rates are 15%, then you pay an extra 10% on all your earnings if they're in
a tax-deferred account. However, in the tax-deferred account, those
earnings compound tax-free until you withdraw them, which means that the
extra money you make will eventually outweigh the difference in tax rates.

How long you have to wait depends on how your investments perform, when you
need the money, what happens to future tax rates, and lots of other
imponderables.

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Misc.invest.financial-plan is a moderated newsgroup where Moderators strive
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B

BreadWithSpam

I am reading that tax deffered account like 401K aren't so great
because you end up paying ordinary income tax rates on the
withdrawls. Is it better then to invest your money directly in stocks
and just pay the long term capital gains tax rate, 15%?
If you can buy _perfectly_ tax-efficient stocks (ie. which
throw off no dividends and only hold cap-gains) and you
never re-balance, and you don't require a portfolio which
holds other assets (ie. bonds), you *could* be right -
that instead of a 401k, you may come out ahead with stocks
in your taxable account.

But that's a lot of ifs. And doesn't take into account
any possibility of long-term cap-gains rates (or, similarly,
income rates) changing.

The fact is, though, that most diversified stock-holding
portfolios *do* throw off currently taxable income - cap
gains from rebalancing, taxable dividends, and when
the portfolio is balanced with some fixed-income (which
is a good idea for most portfolios, even if only as little
as 10 or 20%) - a tax-deferred account (or tax-free
account like a Roth, especially) comes out well ahead.

In addition, having the assets in a 401k or IRA adds
additional layers of protection against creditors, and may
not be considered as assets you have when they compute
college financial aid calculations.

In the end, there are arguments for *both* classes of
accounts - taxable *and* tax-favored (whether deferred
or Roth-ish).

--
Plain Bread alone for e-mail, thanks. The rest gets trashed.
No HTML in E-Mail! -- http://www.expita.com/nomime.html
Are you posting responses that are easy for others to follow?
http://www.greenend.org.uk/rjk/2000/06/14/quoting

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E

Elle

Rich Carreiro said:
According to the civics classes I took in grade school,
the House and Senate originate bills, not the President.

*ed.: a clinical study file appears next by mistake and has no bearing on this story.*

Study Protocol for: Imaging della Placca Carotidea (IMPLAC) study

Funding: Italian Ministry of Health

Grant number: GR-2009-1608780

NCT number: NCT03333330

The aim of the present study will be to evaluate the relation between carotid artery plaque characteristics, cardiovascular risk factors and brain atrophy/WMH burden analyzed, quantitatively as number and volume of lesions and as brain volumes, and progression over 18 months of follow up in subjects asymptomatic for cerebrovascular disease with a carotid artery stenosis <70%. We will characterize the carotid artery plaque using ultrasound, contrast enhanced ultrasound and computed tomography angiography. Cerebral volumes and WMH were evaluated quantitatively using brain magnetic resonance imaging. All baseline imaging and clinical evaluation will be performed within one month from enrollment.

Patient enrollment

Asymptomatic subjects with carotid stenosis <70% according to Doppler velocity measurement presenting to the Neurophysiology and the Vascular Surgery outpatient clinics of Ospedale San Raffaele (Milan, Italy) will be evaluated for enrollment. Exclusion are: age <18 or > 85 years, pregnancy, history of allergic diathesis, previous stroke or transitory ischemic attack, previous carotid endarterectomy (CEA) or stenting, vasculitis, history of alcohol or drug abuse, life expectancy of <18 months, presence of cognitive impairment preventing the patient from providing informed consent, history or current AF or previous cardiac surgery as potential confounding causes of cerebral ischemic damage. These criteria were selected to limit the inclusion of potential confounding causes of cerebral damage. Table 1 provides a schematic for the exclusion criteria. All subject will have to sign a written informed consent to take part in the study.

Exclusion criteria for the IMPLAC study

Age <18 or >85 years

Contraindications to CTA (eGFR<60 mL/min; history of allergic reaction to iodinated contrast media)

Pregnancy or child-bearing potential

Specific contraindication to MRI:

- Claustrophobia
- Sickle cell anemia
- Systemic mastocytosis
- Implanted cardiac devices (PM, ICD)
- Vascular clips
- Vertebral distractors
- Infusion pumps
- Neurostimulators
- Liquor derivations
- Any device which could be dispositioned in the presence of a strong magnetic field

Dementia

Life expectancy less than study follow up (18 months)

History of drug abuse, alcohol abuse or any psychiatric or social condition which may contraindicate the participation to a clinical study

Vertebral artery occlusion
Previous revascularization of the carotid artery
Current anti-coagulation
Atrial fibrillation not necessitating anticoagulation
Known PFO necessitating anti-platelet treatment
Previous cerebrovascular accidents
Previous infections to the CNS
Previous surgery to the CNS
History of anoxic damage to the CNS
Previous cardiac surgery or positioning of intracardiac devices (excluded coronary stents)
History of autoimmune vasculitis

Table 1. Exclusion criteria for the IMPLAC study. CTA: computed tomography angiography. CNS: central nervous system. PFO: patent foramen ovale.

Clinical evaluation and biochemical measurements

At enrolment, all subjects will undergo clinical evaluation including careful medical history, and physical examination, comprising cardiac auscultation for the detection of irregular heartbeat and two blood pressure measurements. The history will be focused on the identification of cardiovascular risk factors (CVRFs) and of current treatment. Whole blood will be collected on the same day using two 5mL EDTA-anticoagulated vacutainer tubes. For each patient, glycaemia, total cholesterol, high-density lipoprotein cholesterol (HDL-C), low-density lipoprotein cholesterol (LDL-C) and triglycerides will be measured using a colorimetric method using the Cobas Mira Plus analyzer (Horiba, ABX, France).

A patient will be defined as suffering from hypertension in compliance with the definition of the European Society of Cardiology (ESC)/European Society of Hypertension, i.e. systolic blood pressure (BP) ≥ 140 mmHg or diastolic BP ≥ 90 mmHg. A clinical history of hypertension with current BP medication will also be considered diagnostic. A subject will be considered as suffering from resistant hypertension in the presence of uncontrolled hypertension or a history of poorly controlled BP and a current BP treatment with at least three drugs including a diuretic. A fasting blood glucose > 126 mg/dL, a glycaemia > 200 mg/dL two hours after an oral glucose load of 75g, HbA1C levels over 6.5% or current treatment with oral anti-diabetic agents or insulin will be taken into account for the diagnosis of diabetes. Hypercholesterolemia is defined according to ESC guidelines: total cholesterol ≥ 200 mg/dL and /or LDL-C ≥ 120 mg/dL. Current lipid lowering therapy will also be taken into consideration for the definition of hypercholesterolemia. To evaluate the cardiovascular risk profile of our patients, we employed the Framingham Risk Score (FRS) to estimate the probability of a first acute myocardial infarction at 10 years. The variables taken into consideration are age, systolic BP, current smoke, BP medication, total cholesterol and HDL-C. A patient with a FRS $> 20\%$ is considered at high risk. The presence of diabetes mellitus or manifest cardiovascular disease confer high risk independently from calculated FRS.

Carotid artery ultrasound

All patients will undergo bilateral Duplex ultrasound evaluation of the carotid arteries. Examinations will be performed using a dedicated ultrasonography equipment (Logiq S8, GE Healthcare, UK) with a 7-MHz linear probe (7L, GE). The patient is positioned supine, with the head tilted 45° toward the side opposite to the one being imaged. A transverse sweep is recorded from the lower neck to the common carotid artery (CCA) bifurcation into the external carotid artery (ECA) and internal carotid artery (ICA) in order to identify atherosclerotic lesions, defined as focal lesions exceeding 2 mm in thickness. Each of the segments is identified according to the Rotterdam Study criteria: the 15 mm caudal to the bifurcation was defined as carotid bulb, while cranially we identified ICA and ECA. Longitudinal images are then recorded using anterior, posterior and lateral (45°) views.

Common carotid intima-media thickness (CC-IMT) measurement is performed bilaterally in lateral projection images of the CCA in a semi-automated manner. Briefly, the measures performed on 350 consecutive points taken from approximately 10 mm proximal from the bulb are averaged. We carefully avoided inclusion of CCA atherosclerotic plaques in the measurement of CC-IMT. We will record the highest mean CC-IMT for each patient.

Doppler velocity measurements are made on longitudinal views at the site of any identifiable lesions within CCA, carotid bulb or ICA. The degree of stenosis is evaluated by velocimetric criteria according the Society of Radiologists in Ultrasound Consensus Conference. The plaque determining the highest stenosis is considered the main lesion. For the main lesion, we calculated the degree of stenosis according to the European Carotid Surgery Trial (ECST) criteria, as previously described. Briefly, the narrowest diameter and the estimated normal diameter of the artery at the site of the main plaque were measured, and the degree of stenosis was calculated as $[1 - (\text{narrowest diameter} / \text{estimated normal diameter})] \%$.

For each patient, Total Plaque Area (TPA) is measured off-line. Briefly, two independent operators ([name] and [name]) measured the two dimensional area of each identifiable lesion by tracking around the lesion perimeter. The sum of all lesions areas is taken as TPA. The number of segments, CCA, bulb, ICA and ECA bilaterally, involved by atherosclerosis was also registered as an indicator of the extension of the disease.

Adults who study actual politics know there is ongoing
back-and-forth between the two houses and the President. One
way or another, the President often does have his/her
legislative ambitions realized. There are strong arguments
that raising the cap gains tax is deleterious to the economy
and tax revenues. I won't bet right now on what will happen.

To the OP: This past week another regular here and I have
been discussing asset location. Depending, one strategy you
may want to employ is ensuring all your bond allocation is
in your 401(k). For many people, non-muni bonds are the
least tax efficient (generally being taxed as ordinary
income) and so are served best through tax deferral in a
Trad IRA or 401(k). The following article is a good read on
the subject:
http://answers.yahoo.com/question/index?qid=20080305090519AA2eedG .

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R

rick++

At least one candidate for president has said that if he is elected he
will raise the capital gains tax to 28% -- so the present 15% staying
that way is not a sure thing.
This has already changed back and forth three times in my
savings career. The principle of "tax diversification" suggests
investing in different tax vehicles to weather changes.

Anyways, many of longer term investors have had to invest
in alternative savings. Tax deferred limits were rather
small until the mid-1990s, and too small now for six figure incomes.
Its recommended one save 15% for all needs.

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R

rick++

You can change your investments inside a tax-deferred account
without penalty.
If a stock goes sour and you sell it, you get hit with taxes.
You want stomething very diversified and tax efficient like
a broad index fund.

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Misc.invest.financial-plan is a moderated newsgroup where Moderators strive